We will be continuing to organize team events for donating blood for our staff because it’s important to our staff, but also because of how closely it aligns with our agency’s values and the population that we serve; many of our clients see their health deteriorate because of being on the street, lacking access to basic hygiene and adequate food supply, and facing other hardships. We will also continue spreading the word through our social media channels and encourage you to join our team.

Alpha House is a strong advocate for this year’s World Health Day theme: ‘My health, my right’ – recognizing healthcare is a RIGHT; a blood donation is one tiny part of healthcare that can make an enormous difference for a client of ours or anyone who finds themselves in such a situation of need and we believe in being a part of individuals having access to blood donations (and other healthcare) when they’re needed most.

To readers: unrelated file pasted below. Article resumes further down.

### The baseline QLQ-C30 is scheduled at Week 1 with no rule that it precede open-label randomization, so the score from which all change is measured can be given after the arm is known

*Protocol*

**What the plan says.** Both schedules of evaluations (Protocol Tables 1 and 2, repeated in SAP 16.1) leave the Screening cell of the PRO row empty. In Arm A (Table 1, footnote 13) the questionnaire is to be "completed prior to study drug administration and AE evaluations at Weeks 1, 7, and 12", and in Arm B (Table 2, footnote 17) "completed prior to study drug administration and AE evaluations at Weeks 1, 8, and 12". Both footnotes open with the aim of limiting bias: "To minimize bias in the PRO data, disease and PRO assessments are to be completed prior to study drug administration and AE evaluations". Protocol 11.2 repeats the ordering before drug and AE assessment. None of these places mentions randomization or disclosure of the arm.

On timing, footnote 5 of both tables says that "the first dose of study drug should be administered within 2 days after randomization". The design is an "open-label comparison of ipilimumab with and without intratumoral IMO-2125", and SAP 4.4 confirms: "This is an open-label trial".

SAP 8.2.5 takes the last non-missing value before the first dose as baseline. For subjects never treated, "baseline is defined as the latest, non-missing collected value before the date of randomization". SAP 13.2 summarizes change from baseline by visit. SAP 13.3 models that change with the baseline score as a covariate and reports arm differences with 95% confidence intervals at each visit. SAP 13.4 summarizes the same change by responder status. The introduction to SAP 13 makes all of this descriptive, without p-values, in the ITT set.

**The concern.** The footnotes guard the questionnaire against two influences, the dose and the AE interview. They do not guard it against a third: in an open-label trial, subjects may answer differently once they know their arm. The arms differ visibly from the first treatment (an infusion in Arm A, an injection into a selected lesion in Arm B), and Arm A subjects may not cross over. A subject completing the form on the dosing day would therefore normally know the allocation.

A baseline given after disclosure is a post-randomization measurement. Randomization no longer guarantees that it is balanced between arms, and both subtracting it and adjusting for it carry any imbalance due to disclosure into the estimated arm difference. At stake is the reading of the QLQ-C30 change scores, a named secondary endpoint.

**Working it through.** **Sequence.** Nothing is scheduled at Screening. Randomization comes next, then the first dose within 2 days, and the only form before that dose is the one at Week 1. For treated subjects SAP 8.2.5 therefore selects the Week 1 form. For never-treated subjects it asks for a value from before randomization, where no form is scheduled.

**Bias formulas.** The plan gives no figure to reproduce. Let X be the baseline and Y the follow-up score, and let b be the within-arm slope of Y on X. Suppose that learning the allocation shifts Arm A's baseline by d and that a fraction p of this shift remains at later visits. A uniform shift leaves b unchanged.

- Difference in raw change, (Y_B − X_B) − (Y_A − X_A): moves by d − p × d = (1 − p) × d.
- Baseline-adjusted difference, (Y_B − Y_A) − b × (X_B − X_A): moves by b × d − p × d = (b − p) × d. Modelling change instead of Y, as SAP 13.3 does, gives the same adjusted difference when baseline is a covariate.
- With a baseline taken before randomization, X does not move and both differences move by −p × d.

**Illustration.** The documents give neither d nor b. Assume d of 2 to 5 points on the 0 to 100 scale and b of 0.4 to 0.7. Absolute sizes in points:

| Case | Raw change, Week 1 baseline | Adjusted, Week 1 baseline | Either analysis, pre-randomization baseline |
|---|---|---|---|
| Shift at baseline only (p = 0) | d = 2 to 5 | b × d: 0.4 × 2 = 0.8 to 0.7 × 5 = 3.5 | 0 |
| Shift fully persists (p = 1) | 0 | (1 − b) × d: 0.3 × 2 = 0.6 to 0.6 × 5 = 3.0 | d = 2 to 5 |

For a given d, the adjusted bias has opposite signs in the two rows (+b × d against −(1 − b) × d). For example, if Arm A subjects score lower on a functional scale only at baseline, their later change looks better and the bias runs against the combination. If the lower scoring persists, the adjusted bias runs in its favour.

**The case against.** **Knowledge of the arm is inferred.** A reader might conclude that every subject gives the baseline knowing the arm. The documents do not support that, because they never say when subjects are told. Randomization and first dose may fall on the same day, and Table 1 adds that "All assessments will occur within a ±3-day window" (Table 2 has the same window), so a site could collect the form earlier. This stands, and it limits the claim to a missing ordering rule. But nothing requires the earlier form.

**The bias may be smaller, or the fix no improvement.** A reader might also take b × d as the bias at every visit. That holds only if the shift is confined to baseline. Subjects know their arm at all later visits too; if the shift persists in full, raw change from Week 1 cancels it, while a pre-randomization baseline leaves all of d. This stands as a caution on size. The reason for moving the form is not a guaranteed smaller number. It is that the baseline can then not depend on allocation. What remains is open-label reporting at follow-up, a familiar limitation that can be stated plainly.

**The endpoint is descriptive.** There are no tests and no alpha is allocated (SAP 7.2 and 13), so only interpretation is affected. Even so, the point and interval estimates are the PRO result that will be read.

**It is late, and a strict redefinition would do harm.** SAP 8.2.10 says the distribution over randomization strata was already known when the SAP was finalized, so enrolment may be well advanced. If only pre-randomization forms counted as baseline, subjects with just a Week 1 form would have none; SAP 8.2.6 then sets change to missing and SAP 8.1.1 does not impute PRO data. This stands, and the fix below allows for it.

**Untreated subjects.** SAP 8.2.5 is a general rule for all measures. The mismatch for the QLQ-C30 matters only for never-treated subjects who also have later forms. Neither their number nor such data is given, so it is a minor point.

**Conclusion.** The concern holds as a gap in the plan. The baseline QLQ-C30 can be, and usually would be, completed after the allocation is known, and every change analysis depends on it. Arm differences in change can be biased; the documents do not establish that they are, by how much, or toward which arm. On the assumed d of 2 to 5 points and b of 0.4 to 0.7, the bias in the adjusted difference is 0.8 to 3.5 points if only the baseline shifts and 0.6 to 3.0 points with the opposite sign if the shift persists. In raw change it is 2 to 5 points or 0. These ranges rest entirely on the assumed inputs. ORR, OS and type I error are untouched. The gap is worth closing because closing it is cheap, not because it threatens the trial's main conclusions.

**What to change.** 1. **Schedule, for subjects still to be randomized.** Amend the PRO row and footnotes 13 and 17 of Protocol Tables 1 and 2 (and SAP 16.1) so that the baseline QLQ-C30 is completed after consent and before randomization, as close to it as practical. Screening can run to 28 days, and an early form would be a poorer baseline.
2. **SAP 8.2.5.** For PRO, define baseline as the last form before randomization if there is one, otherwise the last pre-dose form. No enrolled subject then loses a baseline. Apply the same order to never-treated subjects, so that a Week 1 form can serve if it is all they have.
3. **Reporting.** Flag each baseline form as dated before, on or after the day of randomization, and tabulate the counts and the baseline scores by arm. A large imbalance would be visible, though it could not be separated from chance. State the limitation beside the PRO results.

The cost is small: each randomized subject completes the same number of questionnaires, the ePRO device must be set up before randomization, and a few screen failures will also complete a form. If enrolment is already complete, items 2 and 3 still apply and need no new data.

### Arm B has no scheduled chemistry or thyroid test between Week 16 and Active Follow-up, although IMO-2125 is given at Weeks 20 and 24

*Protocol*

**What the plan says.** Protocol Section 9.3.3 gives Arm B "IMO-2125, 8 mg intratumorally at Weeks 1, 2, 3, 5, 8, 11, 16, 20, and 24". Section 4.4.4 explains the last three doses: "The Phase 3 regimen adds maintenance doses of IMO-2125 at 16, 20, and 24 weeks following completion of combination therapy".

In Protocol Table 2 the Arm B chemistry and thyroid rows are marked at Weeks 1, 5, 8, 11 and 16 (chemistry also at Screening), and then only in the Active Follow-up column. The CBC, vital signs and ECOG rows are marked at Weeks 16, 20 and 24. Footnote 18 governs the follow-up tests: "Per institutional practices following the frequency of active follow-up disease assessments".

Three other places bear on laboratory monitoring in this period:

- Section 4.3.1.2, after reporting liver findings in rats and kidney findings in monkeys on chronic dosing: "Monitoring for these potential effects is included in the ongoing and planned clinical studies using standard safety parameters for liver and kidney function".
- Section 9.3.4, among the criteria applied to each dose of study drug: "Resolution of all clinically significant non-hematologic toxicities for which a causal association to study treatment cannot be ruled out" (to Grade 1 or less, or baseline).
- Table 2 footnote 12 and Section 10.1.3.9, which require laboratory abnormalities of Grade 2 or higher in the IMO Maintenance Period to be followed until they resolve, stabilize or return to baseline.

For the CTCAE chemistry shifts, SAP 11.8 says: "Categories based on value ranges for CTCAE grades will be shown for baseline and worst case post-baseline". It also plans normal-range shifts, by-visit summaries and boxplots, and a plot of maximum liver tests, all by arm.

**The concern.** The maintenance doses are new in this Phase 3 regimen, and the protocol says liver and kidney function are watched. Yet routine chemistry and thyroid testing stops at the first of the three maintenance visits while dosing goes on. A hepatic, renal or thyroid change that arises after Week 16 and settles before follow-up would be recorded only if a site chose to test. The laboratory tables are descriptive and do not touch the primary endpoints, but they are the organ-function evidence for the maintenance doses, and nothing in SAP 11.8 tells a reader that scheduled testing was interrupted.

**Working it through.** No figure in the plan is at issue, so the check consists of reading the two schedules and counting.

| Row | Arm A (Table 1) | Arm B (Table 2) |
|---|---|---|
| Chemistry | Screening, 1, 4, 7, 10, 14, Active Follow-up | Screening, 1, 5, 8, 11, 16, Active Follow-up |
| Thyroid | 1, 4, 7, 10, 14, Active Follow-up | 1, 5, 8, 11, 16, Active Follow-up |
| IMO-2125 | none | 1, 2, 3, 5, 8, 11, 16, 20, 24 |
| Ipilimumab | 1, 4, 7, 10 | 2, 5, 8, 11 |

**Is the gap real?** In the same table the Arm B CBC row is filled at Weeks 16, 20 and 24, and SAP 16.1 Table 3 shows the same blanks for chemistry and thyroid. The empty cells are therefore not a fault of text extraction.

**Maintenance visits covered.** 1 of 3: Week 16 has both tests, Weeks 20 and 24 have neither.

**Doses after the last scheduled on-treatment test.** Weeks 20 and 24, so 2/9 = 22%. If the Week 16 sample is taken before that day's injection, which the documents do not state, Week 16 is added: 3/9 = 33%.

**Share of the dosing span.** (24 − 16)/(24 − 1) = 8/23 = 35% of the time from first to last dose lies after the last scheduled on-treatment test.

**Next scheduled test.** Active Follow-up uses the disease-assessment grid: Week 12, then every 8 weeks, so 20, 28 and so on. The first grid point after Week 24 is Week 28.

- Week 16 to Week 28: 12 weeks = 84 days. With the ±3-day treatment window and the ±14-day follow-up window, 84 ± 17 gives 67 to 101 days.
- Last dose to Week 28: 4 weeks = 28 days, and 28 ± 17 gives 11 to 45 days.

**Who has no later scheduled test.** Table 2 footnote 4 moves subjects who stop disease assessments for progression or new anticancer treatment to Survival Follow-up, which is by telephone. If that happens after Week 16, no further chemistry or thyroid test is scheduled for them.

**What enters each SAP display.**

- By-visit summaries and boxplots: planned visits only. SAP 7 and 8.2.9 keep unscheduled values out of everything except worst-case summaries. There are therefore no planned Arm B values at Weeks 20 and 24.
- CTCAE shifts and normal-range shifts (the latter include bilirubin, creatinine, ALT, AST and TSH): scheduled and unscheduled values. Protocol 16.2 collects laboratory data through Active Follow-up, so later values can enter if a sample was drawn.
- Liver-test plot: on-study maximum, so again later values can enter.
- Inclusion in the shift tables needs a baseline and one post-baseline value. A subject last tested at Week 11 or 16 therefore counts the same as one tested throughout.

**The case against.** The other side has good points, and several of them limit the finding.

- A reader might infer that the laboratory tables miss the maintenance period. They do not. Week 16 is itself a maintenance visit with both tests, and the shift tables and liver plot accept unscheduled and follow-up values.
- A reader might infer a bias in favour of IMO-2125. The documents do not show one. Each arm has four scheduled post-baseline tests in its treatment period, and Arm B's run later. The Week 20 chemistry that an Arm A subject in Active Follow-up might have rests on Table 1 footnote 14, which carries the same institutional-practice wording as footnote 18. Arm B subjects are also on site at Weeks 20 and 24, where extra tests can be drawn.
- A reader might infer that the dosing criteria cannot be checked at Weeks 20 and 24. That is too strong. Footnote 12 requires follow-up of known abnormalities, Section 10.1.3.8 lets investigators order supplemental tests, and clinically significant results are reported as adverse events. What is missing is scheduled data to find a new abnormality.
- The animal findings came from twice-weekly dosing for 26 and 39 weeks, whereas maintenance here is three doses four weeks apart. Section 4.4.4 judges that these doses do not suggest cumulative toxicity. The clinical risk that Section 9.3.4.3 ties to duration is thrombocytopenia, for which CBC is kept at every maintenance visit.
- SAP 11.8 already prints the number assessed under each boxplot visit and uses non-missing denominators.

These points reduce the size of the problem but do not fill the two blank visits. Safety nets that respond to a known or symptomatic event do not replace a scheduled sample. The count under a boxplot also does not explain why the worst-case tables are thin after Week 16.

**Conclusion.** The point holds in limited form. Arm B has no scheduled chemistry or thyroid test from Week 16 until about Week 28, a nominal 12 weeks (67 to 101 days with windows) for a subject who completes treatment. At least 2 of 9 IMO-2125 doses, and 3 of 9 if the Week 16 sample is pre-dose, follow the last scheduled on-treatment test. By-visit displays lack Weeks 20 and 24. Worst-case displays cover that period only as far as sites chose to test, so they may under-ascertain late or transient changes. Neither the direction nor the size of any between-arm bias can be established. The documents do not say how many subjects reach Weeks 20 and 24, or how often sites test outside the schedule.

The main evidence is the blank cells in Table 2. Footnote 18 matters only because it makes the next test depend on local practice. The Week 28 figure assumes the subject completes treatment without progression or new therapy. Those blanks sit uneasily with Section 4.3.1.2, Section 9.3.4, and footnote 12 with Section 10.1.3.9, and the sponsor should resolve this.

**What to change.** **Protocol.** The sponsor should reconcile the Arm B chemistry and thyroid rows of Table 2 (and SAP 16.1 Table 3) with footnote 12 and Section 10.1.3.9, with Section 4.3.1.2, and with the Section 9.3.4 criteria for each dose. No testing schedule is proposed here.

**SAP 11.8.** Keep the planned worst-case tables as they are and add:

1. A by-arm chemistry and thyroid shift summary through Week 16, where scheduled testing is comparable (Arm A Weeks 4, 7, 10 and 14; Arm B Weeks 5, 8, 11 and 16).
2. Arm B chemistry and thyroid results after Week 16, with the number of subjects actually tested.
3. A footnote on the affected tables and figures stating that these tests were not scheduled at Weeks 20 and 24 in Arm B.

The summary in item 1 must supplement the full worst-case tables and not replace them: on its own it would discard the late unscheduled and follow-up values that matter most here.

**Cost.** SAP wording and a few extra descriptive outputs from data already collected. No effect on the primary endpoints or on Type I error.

If you want to join Alpha House’s blood donation team as a Champion for Life, check out the instructions here or via the graphic on top of the page!

  1. Log in or create an account on or the GiveBlood App
  2. Click on the “Partners” tab
  3. Click “Join an existing team”
  4. Search “Alpha House” or our team number “CALG0117318
  5. Select “Yes” and then click “Join”
  6. Welcome to the team! Click “Book” to get started and make an appointment

Remember to get a good night’s sleep and drink plenty of water before your donation!



Partnering with the Indigenous Drug Treatment Court

Shaundra Bruvall | March 19, 2024

Indigenous Drug Treatment Court Partnership:

Celebrating World Social Work Day 2024